HIT 60, POWER 55, RUN 50, ARM 45, FIELD 50, OVERALL 50

Jasson Dominguez (Photo by John Brophy / Pinstriped Prospects)

Let me explain this.

RUN: Jasson has a good ability to hit into a gap with a shift going, which is something sorely lacking within the Yankees. He has the power to go deep, but isn’t as fast as people make him out to be. Yes, he scored a triple in his debut week, but that was on a ball that went 315 ft to right field. Very un-scientifically, I timed Dominguez using the video I recorded and my phone. He went from home to third, including the botched slide, in just short of 11 seconds. Home to first in about 4 seconds. Yeah, that’s quick, but Baseball Savant has Jorge Mateo being slower than Jasson. Mateo definitely looked a lot faster than Dominguez does when he was in Tampa. I think part of that is Dominguez’s build. If you look at the Tarpons’ quickest guy (who has to be Evan Alexander) and Dominguez, Dominguez is solid like a tree-logger and Alexander is thin and fit… and not anywhere as insanely muscular as Dominguez.

Jasson Dominguez (Photo by John Brophy / Pinstriped Prospects)

ARM/FIELD: I haven’t had enough of an opportunity to see Dominguez’s arm or his accuracy (he’s been DH a lot with the amount of OF the Tarpons have), but it’s par for the course from what I’ve seen so far. Not all-star quality like I’ve seen rumblings of, but not awful either. No outfielder has really impressed me with their arm on any team in this level yet. I’ve seen Dominguez rush to get a ball in to home plate from the outfield to prevent a potential run from scoring, but it one-bounced by the mound, died in the grass and didn’t get there in time, allowing the run to score. I would imagine that’s something that can be worked on over the next few weeks and months.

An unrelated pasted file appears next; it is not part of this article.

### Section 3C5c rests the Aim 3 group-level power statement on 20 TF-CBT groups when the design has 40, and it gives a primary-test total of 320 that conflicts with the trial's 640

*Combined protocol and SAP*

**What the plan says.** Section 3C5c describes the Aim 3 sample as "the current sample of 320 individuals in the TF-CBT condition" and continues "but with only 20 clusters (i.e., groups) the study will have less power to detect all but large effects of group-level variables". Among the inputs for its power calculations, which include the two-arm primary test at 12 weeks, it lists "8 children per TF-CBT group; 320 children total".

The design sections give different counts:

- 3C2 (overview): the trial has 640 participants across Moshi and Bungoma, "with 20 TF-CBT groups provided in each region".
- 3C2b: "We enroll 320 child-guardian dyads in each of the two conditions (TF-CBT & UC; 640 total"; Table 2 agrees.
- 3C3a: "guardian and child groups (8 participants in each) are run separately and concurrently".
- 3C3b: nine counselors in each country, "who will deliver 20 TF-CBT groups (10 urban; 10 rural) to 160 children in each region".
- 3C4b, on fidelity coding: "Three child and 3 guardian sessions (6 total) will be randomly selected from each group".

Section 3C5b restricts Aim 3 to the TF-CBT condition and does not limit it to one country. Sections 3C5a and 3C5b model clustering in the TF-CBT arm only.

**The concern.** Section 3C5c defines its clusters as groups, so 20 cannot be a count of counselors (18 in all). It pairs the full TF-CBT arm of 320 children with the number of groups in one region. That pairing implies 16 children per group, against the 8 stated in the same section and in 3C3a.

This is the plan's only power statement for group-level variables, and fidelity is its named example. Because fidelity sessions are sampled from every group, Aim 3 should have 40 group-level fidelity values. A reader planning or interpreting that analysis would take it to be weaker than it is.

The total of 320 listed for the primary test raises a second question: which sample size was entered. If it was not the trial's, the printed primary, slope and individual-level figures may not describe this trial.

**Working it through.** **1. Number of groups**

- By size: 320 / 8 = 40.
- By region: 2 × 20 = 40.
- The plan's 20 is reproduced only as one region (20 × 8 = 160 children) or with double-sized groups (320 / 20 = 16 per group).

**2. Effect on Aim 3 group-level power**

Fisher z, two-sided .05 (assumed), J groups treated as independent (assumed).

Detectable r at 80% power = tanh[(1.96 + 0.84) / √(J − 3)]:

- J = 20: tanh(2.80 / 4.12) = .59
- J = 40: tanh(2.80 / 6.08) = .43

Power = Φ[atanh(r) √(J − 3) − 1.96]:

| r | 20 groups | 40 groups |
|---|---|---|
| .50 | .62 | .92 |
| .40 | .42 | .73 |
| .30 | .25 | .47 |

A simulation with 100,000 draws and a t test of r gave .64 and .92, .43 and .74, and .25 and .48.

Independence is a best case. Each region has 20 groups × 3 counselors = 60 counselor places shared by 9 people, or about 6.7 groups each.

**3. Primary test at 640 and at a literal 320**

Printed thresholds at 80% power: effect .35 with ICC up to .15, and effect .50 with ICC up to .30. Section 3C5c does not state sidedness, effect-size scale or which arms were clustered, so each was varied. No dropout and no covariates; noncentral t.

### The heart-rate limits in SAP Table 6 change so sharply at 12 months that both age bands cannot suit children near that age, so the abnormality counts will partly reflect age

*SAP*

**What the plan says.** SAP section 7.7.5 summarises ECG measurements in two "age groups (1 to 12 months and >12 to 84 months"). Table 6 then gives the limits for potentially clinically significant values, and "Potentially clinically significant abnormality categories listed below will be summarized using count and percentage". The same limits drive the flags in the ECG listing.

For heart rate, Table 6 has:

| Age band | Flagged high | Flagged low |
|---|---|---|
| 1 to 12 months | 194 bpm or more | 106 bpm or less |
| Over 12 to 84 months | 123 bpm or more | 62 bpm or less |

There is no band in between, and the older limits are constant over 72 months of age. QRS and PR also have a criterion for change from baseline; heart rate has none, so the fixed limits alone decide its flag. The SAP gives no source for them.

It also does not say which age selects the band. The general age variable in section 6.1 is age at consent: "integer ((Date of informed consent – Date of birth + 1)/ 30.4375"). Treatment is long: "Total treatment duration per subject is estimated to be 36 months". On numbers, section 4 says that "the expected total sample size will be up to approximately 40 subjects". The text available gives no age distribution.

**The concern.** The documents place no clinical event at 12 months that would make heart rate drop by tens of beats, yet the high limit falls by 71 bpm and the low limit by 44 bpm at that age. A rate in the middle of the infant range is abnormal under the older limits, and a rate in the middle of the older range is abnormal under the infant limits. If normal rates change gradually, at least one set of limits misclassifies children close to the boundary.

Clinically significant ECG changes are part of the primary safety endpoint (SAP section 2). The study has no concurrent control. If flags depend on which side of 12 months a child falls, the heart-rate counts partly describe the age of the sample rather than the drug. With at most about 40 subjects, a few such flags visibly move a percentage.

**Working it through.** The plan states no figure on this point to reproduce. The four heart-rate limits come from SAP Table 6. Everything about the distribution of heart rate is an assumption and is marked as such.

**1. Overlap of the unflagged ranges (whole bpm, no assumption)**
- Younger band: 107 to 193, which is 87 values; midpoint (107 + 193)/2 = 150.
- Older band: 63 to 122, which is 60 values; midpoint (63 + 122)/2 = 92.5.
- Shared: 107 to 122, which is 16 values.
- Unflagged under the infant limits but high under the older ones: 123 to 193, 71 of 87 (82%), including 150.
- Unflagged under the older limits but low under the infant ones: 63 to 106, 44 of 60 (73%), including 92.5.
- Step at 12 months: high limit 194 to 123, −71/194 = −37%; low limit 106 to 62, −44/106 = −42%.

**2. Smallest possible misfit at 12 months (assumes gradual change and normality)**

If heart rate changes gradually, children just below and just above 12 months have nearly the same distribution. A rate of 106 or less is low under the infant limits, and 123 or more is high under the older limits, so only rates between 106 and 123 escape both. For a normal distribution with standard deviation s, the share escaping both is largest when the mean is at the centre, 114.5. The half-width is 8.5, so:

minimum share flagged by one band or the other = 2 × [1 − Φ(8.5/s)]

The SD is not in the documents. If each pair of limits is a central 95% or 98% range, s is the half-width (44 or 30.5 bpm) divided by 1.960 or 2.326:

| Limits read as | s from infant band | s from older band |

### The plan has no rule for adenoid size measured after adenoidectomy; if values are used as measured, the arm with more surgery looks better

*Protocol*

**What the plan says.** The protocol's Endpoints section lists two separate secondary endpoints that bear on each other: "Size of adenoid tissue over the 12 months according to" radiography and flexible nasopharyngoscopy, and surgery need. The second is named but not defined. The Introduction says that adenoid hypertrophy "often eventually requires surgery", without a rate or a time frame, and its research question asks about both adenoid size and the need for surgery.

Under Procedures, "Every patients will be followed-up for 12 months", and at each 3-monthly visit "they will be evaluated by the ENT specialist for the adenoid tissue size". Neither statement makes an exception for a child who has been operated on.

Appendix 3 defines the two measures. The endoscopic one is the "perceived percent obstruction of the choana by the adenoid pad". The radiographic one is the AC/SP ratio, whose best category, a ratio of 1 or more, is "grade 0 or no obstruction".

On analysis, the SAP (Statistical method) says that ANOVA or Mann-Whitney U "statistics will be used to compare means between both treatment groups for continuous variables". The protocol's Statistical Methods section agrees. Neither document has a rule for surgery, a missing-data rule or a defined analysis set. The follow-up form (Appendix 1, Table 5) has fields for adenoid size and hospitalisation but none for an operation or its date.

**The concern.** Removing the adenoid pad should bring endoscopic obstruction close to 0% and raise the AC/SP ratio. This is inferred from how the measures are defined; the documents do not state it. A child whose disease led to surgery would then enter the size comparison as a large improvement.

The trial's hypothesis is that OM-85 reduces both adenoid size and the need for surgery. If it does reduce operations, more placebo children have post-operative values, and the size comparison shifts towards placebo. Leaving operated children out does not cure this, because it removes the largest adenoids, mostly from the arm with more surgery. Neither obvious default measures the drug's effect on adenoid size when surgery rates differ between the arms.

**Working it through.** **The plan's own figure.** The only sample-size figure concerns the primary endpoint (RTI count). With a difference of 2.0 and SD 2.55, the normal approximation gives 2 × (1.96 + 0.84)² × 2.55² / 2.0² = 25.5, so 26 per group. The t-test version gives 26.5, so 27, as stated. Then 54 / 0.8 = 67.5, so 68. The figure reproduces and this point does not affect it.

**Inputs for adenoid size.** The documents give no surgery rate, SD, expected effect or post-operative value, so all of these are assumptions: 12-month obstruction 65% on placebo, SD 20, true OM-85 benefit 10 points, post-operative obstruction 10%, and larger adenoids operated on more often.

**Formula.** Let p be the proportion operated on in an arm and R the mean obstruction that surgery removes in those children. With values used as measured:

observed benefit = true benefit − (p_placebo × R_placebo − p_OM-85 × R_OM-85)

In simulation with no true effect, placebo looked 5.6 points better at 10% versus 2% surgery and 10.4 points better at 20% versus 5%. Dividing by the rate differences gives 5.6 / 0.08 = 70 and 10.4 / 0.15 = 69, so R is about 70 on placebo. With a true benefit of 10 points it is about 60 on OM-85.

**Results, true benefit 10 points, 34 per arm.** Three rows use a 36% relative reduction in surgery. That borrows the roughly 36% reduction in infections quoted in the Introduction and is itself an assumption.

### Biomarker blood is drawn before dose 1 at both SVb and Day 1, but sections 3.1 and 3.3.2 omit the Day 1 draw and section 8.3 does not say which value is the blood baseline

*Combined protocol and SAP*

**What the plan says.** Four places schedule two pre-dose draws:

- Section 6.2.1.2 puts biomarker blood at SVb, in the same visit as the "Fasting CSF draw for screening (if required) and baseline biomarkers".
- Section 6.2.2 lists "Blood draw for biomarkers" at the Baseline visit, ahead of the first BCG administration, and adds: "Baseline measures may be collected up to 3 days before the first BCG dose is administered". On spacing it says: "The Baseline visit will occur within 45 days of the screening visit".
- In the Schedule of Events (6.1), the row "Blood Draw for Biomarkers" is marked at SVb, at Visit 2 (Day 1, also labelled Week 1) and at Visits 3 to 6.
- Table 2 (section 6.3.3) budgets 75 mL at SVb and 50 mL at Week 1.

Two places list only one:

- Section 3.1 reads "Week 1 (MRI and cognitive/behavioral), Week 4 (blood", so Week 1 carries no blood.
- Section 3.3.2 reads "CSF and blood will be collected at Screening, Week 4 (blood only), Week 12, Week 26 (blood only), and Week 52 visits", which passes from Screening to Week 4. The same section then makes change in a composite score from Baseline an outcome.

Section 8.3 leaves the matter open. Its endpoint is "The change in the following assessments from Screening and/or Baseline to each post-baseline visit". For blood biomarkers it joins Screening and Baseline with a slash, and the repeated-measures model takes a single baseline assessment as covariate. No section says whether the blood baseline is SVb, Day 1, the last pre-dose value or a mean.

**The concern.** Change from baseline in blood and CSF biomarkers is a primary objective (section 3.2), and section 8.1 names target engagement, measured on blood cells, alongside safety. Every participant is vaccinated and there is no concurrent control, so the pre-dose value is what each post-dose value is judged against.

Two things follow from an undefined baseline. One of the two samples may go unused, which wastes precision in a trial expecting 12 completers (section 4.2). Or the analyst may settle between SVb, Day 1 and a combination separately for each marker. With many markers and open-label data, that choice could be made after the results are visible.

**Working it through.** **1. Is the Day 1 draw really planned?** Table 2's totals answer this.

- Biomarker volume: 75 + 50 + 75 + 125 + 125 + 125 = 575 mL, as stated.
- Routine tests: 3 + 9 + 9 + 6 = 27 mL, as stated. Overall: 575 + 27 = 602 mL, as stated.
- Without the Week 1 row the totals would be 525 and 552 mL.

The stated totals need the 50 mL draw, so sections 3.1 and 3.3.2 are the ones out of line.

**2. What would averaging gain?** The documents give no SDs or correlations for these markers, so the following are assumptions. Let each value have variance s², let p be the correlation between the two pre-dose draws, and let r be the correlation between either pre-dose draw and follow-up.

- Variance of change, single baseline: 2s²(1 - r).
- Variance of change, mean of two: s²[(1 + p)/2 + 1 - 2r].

Jasson Dominguez (Photo by John Brophy / Pinstriped Prospects)

HIT/POWER: As I was alluding to earlier, and as most Yankees fans are aware, if there’s one thing Jasson can do, it’s hit for power. His sole home run came on July 16th, where he hit one into the right field bar seating area, about two rows back. Not the quickest I’ve seen a ball go out, but it went out either way.

Jasson Dominguez’s first pro home run StatCast data (Courtesy MLB)

Domingue has hit a few screamers, including a 110 MPH line-drive single to right on July 18th. Unfortunately for excited Yankees fans, I’m just not seeing a lot of those, though. He’s been striking out or walking a lot, which happens a lot at this level… or any level really I suppose.

Is The Martian everything he’s hyped up to be? I don’t know yet. I’m not confident he’s worthy of the “best Yankee ever” status he’s hyped up for right now, but only time will tell as he matures a bit more and grows into the sport. Dominguez is definitely a few years away from making the Majors, and I think he will make it. What I’m unsure on is whether or not it will be with the Yankees. I don’t think he’s entirely as untouchable as he’s said to be, for the right player.